Patent Appeal No. 4794.
December 7, 1943.
Appeal from the Commissioner of Patents, Opposition No. 20,695.
Trade-mark opposition proceeding wherein Huntington Laboratories, Inc. applied for registration of a trade-mark which was opposed by the Hygienic Products Company. From the decision of the Commissioner of Patents affirming a decision of the examiner of trade-mark interferences and dismissing the notice of opposition to the registration, the Hygienic Products Company appeals.
Frease Bishop, of Canton, Ohio (Harry Frease and Joseph Frease, both of Canton, Ohio, of counsel), for appellant.
Lockwood, Goldsmith Galt, Indianapolis, Ind. (Ralph G. Lockwood, of Indianapolis, Ind., and Dwight B. Galt, of Washington, D.C., of counsel), for appellee.
Before GARRETT, Presiding Judge, and BLAND, HATFIELD, LENROOT, and JACKSON, Associate Judges.
This is an appeal in a trade-mark opposition proceeding from a decision of the Commissioner of Patents affirming a decision of the Examiner of Trade-Mark Interferences dismissing appellant's notice of opposition to the registration by appellee of the words "Toilet-San" for "Porcelain Cleaner in Powder Form."
Appellee's application was filed October 10, 1940. It states: "The trademark is applied or affixed to the goods, or to the package containing the same by lithographing the trademark on the container. The word `Toilet' is hereby disclaimed apart from the mark as shown." The application further states that the mark had been continuously applied to applicant's goods since 1925.
Appellant's notice of opposition alleged ownership of the trade-mark "Sani-Flush" and registration of the same on April 9, 1912, for cleaning powder, the same being numbered 86,062. It further alleged continuous use of said mark since April 1911 on cleaning powder for water-closet bowls made of porcelain; that the dominant characteristic of both appellant's and opposer's mark is "the non-descriptive word `San' upon a yellow panel." The usual allegations of confusing similarity of the marks and damage to opposer were also made.
Both parties submitted stipulated testimony.
The Examiner of Interferences dismissed the notice of opposition and further held that appellee was entitled to register its mark. In his decision he held that appellant had established use of its mark upon cleaning powder long prior to the earliest date claimed by appellee of use of its mark upon like goods. He further held that the respective marks were applied to goods of the same descriptive properties, but that they are not confusingly similar.
Upon appeal to the commissioner, the decision appealed from was affirmed. In his decision the commissioner stated:
"The goods are inexpensive and are of the type that are purchased by the public generally and are not apt to be purchased with great discrimination or care.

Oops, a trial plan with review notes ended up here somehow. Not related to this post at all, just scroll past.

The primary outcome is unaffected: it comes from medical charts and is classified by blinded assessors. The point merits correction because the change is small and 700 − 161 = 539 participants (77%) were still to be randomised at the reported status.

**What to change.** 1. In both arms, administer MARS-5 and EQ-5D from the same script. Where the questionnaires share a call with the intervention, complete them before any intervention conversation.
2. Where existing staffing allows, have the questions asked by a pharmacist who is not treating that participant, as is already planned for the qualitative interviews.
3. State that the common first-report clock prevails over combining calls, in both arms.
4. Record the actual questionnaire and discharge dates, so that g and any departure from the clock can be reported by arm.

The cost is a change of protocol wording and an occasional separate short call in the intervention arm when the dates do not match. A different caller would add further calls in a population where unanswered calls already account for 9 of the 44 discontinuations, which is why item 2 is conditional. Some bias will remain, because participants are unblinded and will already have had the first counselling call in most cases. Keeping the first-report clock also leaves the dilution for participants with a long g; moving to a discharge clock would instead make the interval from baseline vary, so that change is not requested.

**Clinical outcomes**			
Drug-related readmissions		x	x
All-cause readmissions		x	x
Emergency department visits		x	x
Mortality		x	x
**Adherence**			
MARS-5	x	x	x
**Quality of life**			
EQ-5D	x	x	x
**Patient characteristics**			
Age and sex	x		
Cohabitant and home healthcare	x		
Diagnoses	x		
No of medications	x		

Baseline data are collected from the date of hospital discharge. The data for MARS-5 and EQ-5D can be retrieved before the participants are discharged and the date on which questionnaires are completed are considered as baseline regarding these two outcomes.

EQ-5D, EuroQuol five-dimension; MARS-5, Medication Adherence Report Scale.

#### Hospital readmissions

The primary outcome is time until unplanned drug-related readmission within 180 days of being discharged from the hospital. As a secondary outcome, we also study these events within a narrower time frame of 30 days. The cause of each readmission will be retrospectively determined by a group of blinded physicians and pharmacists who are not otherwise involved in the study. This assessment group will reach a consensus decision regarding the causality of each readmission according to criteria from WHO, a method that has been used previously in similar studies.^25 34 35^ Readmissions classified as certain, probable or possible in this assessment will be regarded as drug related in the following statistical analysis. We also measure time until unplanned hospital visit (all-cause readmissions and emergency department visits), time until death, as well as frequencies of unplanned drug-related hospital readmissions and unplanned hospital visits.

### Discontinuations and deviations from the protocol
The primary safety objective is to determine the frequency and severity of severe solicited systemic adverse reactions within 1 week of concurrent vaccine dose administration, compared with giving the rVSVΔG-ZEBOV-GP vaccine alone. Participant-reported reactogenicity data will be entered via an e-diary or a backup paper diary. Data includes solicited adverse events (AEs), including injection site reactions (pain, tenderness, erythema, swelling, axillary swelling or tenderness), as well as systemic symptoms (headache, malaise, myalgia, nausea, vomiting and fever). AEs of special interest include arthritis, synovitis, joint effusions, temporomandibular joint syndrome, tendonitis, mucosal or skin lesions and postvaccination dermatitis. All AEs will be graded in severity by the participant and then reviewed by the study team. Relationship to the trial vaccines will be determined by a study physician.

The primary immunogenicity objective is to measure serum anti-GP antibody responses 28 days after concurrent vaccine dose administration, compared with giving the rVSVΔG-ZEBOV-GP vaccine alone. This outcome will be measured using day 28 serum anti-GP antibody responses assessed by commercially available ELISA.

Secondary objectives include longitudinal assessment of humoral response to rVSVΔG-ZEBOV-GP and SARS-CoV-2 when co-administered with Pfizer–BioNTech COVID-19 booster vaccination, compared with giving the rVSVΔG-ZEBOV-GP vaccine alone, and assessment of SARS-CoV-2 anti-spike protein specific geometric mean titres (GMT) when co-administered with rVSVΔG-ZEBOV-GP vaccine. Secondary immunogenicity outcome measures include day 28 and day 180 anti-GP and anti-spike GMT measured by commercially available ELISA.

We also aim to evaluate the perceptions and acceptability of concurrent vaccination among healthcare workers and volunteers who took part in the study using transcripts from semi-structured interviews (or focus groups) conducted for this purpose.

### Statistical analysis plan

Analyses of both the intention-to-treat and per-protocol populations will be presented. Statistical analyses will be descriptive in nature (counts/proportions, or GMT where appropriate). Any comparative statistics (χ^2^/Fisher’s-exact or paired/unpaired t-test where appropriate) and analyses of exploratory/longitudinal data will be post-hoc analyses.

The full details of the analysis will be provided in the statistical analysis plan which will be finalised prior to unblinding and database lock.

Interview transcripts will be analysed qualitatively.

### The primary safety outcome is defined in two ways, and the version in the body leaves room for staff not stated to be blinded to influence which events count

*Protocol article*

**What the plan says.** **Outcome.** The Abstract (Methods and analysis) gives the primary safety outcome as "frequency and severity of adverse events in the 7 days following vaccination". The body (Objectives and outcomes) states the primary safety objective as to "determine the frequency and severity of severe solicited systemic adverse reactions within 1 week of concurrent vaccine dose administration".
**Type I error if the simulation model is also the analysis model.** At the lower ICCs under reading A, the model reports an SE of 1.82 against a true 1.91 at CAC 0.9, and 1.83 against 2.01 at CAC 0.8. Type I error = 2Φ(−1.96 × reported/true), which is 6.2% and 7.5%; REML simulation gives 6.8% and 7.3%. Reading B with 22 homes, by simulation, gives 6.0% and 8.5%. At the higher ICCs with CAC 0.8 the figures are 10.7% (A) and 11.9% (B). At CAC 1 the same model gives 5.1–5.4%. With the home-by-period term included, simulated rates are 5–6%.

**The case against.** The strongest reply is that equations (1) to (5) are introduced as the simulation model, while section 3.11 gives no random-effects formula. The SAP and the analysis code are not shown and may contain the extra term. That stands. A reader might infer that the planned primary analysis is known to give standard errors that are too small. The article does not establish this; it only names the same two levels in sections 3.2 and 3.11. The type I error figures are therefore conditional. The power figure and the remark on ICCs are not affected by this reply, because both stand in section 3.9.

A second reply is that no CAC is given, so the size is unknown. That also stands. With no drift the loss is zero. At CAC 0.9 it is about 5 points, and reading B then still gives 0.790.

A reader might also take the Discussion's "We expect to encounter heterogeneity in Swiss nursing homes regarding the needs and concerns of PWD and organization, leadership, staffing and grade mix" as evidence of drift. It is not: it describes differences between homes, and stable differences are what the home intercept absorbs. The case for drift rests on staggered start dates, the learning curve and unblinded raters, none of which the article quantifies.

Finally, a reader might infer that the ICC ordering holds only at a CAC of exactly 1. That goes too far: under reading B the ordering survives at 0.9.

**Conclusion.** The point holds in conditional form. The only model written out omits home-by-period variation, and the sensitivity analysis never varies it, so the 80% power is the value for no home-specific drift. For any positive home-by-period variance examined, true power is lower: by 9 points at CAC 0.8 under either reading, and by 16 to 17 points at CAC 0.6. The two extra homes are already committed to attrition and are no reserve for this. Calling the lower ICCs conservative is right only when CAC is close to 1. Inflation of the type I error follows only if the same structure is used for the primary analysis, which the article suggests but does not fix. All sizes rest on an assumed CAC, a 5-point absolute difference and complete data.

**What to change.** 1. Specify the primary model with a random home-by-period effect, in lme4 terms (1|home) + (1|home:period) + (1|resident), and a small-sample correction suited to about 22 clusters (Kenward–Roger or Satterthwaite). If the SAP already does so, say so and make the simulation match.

"The examiner held the marks to be so different from each other as not to be confusingly similar. It is recognized that the word `Toilet' of the mark `Toilet-San' is merely descriptive of the goods and is disclaimed in the application. It is the word `San' that gives the entire mark its trade-mark significance. Accordingly the effect of the word `San' on the appearance, sound and significance of the mark as a whole must be given more weight than the effect of the word `Toilet' on the mark as a whole. The public when considering words as trade-marks is apt to be more impressed by the trade-mark significance which the marks carry than by any descriptive significance that also may be present. When words are considered for indication of descriptive properties of the goods, the reverse would be true. Here we are concerned with the marks as trade-marks.
* * * * * * *
"Considering both marks in their entireties it seems to me that because of the difference in the positions of the syllable `San' in the marks, the difference in their degrees of prominence in the marks and the absence of the word `Toilet' in opposer's mark and the absence of the word `Flush' in applicant's mark, the marks in their entireties are so dissimilar that even when applied to the inexpensive cleaning compounds adapted for the same uses their concurrent use would not be likely to cause confusion or mistake in the mind of the public or to deceive purchasers, and that the examiner was correct in dismissing the opposition."
The sole question before us is whether the marks of the parties are confusingly similar. It appears from the testimony that appellant began using its mark "Sani-Flush" upon a powdered chemical water-closet bowl cleaning preparation in 1911, and has since that time continuously used it upon such preparation manufactured by it; that in the year 1940 it sold more than sixteen million cans bearing said trade-mark and in the past thirty years has expended more than eight million dollars in advertising said product; that since 1923 appellee has used the term "San" either as a prefix or suffix in trade-marks applied to a large variety of goods, such as soaps, disinfectants, cleaning compounds for floors, etc., many of which have been registered in the United States Patent Office; that since 1925 it has continuously used the mark "Toilet-San" applied to goods for cleansing solid porcelain fixtures; that appellee, between 1925 and 1940 expended approximately $560,000 in advertising its various products bearing trade-marks in which the term "San" appeared as a part thereof.